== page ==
This year Guerilla Archaeology had everyone from school kids to pensioners getting involved with archaeology across the breadth of Britain.
At festivals that ranged from the newly created Lunar, near Birmingham, to the well-established Glastonbury, to a Cadw-led solstice celebration, from running wild at Wilderness to going green at Green Man, Guerilla Archaeologists interacted face-to-face with over 3000 people getting them to create, reflect, discuss and debate their relationship with the past, present and the future.
Participants took part in activates that saw them voting on the treatment of human remains, creating fantasy funerals, making Bronze Age jewellery, carving Viking antler rings, reflecting on the relevance of megalithic monuments and counting the dead.
GA operates as a loose collective of staff, students, artists and others who come together to decide themes and design workshops. The events are delivered, mostly as drop-in or short booked events (up to 2 hours), for a duration of between three and five days.
GA staff are provided with training in public engagement and resources prior to the event. This year the workshops provided training and experience for 16 students and gave them the opportunity to hone their knowledge and to present some of their own research (e.g. undergraduate experimental archaeology and postgraduate research into monuments and landscapes).
The GA themed workshops, at Lunar, Bryn Celli Ddu (Anglesey), Glastonbury, Wilderness (Oxfordshire) and Green Man (Crickhowell) focused on recent research undertaken by Guerilla Archaeologists; from isotopic analysis of pigs at Stonehenge (Madgwick and Mulville, 2015a, 2015b), to mummification, deer DNA (Mulville, forthcoming), experimental archaeology (Dennis and Sharples, forthcoming) to Neolithic tombs (Whittle 2010) and monuments (Greary in prep).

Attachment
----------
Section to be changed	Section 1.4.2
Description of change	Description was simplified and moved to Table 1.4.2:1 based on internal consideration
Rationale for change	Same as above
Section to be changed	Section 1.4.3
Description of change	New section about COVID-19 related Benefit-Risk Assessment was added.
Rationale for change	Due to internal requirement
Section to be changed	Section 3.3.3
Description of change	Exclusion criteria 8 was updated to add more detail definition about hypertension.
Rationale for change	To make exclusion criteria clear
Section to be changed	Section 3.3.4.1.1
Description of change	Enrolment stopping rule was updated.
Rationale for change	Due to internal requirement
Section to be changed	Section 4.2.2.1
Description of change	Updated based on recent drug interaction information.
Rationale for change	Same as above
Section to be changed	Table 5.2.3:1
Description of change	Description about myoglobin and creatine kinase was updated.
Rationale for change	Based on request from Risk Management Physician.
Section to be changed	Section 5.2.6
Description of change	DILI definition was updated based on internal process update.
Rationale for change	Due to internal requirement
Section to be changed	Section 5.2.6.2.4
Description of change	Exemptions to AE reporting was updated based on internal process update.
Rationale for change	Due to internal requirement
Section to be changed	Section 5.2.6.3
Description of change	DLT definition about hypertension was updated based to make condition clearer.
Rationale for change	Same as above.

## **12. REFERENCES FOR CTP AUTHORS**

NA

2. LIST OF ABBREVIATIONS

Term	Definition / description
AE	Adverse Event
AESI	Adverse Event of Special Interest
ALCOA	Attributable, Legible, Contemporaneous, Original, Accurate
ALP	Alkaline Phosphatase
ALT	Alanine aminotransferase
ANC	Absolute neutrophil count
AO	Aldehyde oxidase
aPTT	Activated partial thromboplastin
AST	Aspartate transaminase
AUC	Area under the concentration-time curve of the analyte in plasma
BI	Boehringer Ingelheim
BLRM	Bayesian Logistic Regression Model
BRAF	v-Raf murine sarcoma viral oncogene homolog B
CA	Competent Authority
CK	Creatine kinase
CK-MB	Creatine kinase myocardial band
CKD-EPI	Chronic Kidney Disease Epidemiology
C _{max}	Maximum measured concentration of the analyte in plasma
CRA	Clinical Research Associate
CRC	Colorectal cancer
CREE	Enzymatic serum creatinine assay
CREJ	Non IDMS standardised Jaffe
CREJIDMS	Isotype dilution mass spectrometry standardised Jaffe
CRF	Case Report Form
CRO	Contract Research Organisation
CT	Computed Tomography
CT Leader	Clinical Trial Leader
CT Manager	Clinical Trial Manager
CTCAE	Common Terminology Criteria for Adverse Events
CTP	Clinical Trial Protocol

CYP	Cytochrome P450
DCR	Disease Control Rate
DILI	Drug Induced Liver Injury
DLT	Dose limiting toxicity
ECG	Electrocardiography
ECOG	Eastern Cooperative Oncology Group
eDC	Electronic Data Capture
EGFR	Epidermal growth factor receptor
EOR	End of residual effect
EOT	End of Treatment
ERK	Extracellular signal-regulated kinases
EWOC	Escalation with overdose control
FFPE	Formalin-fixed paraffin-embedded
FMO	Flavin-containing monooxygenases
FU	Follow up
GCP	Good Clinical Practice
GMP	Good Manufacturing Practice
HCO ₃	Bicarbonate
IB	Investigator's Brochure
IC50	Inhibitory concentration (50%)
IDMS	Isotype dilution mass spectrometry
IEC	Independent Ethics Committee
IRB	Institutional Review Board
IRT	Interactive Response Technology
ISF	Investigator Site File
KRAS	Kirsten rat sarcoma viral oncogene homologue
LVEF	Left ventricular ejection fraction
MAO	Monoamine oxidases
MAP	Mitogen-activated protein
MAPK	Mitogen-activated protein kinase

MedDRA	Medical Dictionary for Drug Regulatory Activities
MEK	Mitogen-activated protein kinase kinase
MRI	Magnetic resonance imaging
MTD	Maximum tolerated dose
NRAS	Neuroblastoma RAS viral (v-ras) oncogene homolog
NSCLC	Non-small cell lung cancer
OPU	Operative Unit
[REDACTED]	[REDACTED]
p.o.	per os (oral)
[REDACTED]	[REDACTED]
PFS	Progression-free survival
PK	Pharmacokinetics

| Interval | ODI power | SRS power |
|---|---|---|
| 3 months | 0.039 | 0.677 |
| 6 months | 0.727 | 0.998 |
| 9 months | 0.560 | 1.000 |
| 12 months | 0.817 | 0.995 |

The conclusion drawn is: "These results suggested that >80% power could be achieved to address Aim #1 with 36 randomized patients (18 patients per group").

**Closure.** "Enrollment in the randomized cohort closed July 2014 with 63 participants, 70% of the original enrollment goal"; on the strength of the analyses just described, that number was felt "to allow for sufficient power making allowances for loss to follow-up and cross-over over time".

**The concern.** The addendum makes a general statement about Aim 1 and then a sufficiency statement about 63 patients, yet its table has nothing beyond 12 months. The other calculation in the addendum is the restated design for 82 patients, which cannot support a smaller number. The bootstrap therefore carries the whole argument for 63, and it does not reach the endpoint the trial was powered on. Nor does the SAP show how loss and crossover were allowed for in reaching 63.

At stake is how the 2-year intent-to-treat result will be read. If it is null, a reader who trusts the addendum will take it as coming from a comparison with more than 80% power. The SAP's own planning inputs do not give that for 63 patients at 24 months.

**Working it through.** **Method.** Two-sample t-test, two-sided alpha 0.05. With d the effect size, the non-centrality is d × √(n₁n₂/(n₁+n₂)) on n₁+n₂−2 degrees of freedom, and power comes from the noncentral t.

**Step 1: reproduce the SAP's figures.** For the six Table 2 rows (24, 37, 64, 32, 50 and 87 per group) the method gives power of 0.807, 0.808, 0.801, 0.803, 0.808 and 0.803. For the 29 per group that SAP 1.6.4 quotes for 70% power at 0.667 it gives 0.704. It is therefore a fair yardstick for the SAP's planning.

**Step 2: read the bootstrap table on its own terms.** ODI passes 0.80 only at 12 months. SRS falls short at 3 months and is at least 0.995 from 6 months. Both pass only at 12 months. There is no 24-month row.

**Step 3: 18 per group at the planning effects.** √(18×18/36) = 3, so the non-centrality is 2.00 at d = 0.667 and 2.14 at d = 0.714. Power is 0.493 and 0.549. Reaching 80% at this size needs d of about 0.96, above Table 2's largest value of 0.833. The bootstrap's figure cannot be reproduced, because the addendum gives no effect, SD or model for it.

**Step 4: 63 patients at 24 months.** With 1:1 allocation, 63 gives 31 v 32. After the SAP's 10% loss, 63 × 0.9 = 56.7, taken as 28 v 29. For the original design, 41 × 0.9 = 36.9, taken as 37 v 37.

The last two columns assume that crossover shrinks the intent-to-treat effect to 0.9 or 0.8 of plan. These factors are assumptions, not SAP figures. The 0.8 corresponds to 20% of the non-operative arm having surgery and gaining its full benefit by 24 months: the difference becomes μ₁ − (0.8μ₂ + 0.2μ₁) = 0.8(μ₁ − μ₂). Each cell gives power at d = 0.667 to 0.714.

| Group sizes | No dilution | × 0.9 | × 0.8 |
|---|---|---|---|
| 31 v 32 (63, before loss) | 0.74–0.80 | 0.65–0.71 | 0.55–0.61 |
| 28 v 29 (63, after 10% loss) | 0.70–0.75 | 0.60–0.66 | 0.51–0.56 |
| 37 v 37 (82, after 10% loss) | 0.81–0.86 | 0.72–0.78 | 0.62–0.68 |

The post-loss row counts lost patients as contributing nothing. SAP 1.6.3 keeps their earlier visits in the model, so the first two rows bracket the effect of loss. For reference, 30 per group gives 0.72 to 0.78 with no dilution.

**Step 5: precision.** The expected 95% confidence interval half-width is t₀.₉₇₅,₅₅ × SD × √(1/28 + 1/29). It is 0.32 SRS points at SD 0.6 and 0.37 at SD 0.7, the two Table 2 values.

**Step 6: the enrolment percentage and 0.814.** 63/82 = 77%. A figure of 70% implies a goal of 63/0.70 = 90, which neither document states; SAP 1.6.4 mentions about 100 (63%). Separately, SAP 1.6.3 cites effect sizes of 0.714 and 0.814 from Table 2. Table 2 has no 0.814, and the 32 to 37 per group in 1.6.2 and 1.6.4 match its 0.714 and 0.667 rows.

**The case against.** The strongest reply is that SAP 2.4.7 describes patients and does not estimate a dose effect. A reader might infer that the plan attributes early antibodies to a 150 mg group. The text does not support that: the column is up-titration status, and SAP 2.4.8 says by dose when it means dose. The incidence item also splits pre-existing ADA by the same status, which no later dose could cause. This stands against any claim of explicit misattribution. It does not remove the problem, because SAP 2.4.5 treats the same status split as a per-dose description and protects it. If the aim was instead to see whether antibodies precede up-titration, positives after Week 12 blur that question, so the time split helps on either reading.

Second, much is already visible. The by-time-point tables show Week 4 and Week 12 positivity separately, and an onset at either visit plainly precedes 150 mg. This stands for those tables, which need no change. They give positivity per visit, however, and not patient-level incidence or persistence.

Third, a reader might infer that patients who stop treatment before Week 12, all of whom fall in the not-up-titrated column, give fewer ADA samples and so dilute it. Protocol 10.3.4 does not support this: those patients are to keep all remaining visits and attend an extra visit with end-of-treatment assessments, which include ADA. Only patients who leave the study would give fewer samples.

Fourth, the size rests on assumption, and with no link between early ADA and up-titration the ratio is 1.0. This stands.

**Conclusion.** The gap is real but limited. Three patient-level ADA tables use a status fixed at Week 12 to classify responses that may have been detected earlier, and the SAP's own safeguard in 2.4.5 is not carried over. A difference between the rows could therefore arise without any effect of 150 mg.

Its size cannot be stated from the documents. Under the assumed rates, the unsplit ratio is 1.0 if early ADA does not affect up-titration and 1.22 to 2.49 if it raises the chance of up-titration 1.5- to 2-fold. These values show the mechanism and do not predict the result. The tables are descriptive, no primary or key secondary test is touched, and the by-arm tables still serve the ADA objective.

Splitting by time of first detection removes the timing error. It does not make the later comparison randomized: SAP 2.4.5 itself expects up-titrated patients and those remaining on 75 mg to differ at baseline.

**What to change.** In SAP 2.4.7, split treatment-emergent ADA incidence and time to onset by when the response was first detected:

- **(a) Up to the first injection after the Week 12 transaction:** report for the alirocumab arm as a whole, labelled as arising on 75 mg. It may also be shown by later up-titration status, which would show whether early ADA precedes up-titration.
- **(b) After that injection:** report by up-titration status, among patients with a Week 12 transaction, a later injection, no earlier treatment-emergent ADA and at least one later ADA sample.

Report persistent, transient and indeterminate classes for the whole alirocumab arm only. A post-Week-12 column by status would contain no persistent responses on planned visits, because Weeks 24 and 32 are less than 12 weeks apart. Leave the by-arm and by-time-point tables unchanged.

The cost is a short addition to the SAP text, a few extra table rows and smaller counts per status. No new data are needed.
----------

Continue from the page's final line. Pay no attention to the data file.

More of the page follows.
GA activities also encourage people to engage with contemporary issues such as the repatriation and reburial of human remains, the history of the mobility and migration of communities and expressions of ethnic identity.
GA generated interest via social and traditional media with Dr Mulville publishing a piece in the ‘The Conversation’ on Glastonbury and presenting a Society of Antiquaries Rhind Lecture on Storytelling.
Evaluation indicated that interacting with GA increased the level of understanding, interest and appreciation of archaeological research and its relevance to contemporary society. Participants commonly express surprise at how diverse, insightful and interesting our exploration of the past is. Audiences were spread across the age group, ranging from 2 to 75 year olds, the core audience tended towards those between 21 and 45, and varied according to the festival demographic.
Participants are also highly engaged with the emergence of new scientific techniques as well as the hands-on nature of experimental archaeology.
Workshops developed by GA now form part of our undergraduate and postgraduate teaching, both in delivering particular research themes e.g. death and commemoration and in providing case studies and training for the Heritage Communication module.
Last but not least a huge thank you to all our hard working volunteers @festival this year.
Julia Best, Gill Boden, Barbara Brayshay, Alicia Chauhan, Ian Dennis, Lorna Dougherty, Sara Drysdale, Kate Fell, Peter Forward, Susan Greany, Kirsty Harding, Victoria Lee, Matt Law, Jo Pearson, Richard Madgwick, Rhiannon Philp, Luc Potts, Ffion Reynolds, Imogen Stansfield, Holly Steane-Price, Edwina Williams-Jones, Anna-Elyse Young.
Thanks for making this crazy idea a reality.